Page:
SEATTLE / WASHINGTON STATEFERRIES The Washington State Ferry system serves communities surroundingthePugetSound. WhiletheWashingtonStateferry system is expansive, only two routes directly serve commuters fromSeattlessuburbstothecity proper CBD?. Most of its routes operate as an extension of the State highway system, rather than a transit alternative to on road vehicles. Given the difference to the system envisioned for New York City, it ishardtodrawtoomanylessons forNewYork. Background and Existing TransportationNetwork Ferry service to Seattle is operated by the Washington State Department of Transportation. This service comprises two of eleven ferry Figure7:WashingtonStateFerriesMap; services crossing the Puget Source:WashingtonStateDepartmentofTransportation Sound.79 The only bridge connecting Washington to the westernbanksofthePugetSoundisovertwentymilessouthofSeattlebyTacoma. Thus, the ferry serves as the nearest link across the Sound for many residents of WashingtonStateandactsasthebridgebetweenhighwaysatoppositeendsofthe Sound.Asaresult,theWashingtonDOTsfleetisthelargestofallautomobileferry systemsintheUnitedStatesandthethirdlargestintheworld. Public transit in Seattle is provided by the Kings County Metro Transit and Sound Transit. Kings County Metro, a division of the Kings County Department of Transportation, operates 223 bus routes and serves 118 million passengers annually.80SoundTransitoperatesasapublicauthorityandprovidesexpressbus, lightrailandcommuterrailservicetoSeattle.81
WashingtonStateFerriessite(http://www.wsdot.wa.gov/ferries/schedule/)Accessed4/17/10 KingsCountyMetrosite(http://metro.kingcounty.gov/)Accessed4/17/10 81 SoundTransitsite(http://www.soundtransit.org/)Accessed4/17/10
79 80

UNDERSTANDINGTHECHALLENGESOFIMPLEMENTINGFERRYSERVICEINNEWYORK

Operations82 TheWashingtonStateDepartmentofTransportationoperatestwoauto/commuter ferriestoPier52inSeattle.TheseservicesruntoBainbridgeIslandandBremerton on the western banks of the Puget Sound across from Seattle.83 The Waterfront streetcarlineconnectspassengerstoareasfurtherinland.84 FromBainbridgeIsland,ferriesmakefourtripsduringtheAMpeak,makingatrip every 4550 minutes. A oneway ticket costs $6.90, and a monthly pass costs $88.35. Ten ticket books are available for $55.20. The total population of BainbridgeIslandis20,000peopleandtheaveragehouseholdincomeis$108,000 annually. The route between Bainbridge and Seattle is 8.7 miles. Run times between these citiesaverage35minutes. FerriesfromBremertonmakethreetripsduringtheAMpeak,departingatheadway intervalsof60to85minutes.Onewaypassessellfor$6.90.Monthlypassescost $88.35 and 10 ride passes are $55.20. 37,000 people live in Bremerton and the averagehouseholdincomethereis$36,000. The ferry route between Bremerton and Seattle is approximately 16 miles. Run timesbetweenthetwocitiestake60minutes. 80%ofrevenuesforferryoperationsarederivedfromfares.85 The American Community Surveys 20062008 indicates that 6,195 of 111,405 workersintheBremertonSilverdaleMetropolitanStatisticalArea(MSA)commuted to work by ferry. This represents 5.5% of the total working population (this numberdoesnotincludeworkersintheSeattleMSA).Ofthese,2,764,or27%ofthe working population of Bainbridge commuted to work by ferry and 754 people, or 5%oftheworkingpopulationofBremerton,commutedbyferry.86 TheaverageincomefortheBremertonSilverdaleMSAis$59,136.87 In2008,65,000passengerstookWashingtonStateferriesonanaverageweekday. Ofthese,19,500,or30%ofitsridership,tooktheBainbridgeferry.7,800,or12%of totalWSFridership,tooktheBremertonferry.88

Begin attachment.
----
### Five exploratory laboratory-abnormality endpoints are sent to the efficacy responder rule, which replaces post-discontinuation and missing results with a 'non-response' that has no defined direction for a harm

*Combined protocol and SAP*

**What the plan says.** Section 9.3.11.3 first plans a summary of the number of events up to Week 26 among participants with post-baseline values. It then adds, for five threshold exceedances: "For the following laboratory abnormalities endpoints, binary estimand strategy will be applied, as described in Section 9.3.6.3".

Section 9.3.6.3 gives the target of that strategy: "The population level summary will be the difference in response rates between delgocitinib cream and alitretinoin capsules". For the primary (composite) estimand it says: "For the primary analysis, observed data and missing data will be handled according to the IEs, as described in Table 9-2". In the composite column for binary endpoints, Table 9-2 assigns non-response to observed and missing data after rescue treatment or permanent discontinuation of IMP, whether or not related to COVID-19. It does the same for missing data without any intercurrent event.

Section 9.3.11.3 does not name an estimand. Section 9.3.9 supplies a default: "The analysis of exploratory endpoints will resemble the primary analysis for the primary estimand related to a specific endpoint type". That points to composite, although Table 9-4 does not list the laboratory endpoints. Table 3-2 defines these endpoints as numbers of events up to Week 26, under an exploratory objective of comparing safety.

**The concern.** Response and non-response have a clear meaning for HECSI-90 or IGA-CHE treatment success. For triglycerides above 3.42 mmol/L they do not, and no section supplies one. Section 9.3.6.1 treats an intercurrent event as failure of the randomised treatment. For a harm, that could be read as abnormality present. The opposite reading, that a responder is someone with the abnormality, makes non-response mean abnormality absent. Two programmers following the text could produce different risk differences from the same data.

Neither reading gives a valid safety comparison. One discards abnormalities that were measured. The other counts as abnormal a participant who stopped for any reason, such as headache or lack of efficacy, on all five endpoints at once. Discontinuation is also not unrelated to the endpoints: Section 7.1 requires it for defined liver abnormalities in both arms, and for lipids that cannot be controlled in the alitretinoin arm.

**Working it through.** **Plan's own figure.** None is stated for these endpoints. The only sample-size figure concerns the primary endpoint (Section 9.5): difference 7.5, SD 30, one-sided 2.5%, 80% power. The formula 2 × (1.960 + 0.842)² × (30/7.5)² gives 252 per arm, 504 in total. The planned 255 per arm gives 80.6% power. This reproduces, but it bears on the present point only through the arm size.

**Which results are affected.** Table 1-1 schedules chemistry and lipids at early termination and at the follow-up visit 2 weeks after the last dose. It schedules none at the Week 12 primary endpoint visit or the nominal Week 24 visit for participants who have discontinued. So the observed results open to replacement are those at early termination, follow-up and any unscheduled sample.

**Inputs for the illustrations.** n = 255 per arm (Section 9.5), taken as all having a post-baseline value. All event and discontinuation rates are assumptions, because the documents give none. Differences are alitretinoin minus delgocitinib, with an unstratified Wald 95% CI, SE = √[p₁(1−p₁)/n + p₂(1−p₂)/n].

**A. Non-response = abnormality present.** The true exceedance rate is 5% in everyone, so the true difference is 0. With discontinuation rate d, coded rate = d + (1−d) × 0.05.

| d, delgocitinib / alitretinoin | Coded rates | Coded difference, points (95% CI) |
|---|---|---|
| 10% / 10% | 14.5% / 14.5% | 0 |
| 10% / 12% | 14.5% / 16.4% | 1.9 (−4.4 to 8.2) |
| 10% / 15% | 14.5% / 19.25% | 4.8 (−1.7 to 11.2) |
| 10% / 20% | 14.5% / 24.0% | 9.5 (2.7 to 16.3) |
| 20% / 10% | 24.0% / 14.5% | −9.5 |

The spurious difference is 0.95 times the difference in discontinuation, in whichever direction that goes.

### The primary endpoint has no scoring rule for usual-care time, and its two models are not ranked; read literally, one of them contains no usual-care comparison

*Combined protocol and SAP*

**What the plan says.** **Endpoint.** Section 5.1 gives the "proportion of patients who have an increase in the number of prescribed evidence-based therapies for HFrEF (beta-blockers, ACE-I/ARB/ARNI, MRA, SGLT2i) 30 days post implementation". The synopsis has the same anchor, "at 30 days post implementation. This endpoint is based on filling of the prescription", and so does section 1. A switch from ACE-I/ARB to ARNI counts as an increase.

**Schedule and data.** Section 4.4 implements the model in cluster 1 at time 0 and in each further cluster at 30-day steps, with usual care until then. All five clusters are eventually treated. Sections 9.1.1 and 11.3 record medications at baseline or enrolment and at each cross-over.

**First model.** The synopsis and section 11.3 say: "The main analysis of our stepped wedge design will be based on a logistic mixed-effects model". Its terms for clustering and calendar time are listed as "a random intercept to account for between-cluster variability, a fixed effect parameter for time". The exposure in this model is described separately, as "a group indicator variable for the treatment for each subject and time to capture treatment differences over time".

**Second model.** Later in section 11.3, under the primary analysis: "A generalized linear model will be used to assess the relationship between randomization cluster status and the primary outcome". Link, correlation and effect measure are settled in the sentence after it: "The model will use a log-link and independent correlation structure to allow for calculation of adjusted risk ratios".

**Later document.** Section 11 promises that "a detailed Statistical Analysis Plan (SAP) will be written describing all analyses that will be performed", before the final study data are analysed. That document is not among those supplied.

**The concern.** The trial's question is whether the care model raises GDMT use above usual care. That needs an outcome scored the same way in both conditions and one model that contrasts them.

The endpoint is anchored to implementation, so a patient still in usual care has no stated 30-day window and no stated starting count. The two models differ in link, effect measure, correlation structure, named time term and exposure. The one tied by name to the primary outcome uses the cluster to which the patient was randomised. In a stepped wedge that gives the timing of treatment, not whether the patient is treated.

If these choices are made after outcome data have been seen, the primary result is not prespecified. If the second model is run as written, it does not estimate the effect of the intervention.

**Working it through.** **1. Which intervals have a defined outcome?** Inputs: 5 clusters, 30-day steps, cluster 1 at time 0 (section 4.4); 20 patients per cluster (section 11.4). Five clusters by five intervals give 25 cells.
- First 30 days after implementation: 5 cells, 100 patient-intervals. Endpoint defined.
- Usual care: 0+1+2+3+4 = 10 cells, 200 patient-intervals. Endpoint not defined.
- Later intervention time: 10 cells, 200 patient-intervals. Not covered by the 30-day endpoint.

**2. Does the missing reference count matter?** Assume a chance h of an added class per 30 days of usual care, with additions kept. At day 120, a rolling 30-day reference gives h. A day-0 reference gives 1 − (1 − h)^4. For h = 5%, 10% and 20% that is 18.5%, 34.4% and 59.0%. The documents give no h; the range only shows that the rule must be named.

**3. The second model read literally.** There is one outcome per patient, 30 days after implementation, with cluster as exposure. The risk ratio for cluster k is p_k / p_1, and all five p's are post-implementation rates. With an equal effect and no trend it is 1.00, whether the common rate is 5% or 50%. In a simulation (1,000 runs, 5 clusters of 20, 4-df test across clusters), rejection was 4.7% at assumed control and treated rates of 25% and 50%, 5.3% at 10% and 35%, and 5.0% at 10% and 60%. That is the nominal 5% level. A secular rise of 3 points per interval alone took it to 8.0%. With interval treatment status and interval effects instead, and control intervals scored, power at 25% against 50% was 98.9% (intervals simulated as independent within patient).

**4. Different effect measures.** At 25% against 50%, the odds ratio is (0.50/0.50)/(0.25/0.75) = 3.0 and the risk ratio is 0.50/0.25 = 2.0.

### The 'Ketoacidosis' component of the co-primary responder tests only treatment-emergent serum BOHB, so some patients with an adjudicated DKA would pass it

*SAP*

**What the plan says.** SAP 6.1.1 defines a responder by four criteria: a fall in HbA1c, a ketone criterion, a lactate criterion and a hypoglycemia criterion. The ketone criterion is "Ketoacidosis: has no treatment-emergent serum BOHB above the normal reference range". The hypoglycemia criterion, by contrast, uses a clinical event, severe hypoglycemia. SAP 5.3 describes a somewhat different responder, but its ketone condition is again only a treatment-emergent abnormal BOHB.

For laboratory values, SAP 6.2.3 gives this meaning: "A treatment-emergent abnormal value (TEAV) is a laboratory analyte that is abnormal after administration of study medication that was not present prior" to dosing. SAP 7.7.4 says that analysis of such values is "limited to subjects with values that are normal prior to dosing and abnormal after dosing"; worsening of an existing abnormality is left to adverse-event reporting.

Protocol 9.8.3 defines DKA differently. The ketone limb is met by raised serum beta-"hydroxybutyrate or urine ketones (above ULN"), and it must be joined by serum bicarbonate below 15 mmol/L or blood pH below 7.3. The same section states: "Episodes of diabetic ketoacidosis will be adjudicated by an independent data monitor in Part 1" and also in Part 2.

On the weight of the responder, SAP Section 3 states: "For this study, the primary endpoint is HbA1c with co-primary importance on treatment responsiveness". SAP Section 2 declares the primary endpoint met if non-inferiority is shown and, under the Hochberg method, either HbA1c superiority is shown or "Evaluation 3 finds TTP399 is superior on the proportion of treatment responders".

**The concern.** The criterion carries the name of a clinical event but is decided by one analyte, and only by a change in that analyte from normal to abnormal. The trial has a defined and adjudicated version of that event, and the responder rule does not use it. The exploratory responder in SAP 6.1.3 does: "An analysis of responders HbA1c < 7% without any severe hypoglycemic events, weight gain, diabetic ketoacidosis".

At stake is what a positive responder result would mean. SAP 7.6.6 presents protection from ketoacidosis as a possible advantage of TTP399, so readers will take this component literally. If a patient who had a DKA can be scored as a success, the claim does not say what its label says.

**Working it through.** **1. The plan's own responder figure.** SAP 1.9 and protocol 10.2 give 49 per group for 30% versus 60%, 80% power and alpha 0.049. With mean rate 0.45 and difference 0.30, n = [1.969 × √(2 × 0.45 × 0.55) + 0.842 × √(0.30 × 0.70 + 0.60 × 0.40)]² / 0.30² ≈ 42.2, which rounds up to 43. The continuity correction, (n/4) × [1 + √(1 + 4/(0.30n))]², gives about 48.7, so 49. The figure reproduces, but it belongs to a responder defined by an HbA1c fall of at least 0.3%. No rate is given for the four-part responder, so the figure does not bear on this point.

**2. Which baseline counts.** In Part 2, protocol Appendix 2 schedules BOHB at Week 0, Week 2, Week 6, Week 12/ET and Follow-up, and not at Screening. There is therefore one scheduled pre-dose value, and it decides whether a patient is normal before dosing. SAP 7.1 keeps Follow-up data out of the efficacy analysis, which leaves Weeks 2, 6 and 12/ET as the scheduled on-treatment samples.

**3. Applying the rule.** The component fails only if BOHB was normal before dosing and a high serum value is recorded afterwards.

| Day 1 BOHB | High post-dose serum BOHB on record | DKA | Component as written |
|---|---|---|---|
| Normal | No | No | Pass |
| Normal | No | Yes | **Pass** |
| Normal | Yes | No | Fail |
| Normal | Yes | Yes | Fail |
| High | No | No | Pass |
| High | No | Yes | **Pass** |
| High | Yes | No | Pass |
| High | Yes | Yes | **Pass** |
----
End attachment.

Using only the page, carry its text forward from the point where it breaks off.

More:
FareandHeadwayinformationobtainedfromWashingtonStateFerriessite(http://www.wsdot.wa.gov/ferries/schedule/) Accessed4/17/10 83 WashingtonStateFerriessite(http://www.wsdot.wa.gov/ferries/schedule/)Accessed4/17/10 84 KingsCountryMetro(http://metro.kingcounty.gov/tops/wfsc/waterfront_streetcar.html)Accessed4/17/10 85 Source:NationalTransportationDatabase,Accessed4/17/10 86 Datacompiledthroughthe3Year,20062008AmericanCommunitySurveyontheUSCensusBureauswebsite: (http://factfinder.census.gov/servlet/DatasetMainPageServlet?_program=ACS&_submenuId=&_lang=en&_ts=) 87 Ibid. 88 Ibid.
82

43

Takeaways While Washington State is the largest system of automobile ferries in the US, its passenger/commuterferrysystemrepresentsasmallportionoftheSeattleworking population. Of the 1,797,286 workers in the combined Seattle/Bremerton Metropolitan Statistical Area, only 3/10 of 1% commute to work by ferry. Washingtonhasarobustnetworkofferries,butitservesmainlyasanextensionof theStateHighwaysystem,notasamajorcommuterpassengerservice. Although 80% of the revenues are derived from farebox revenues, monthly commutersappeartoenjoysignificantcostsavingscomparedtothosepayingaone wayfare.Oneway(passenger)serviceis$6.90,butamonthlypasscostsjust$88. The low monthly fare (especially when compared to fares in other systems) indicatesthatpassengerserviceispartlysubsidized,probablybythehighvolumeof dailyautotrafficontheelevenotherlinesthroughouttheState.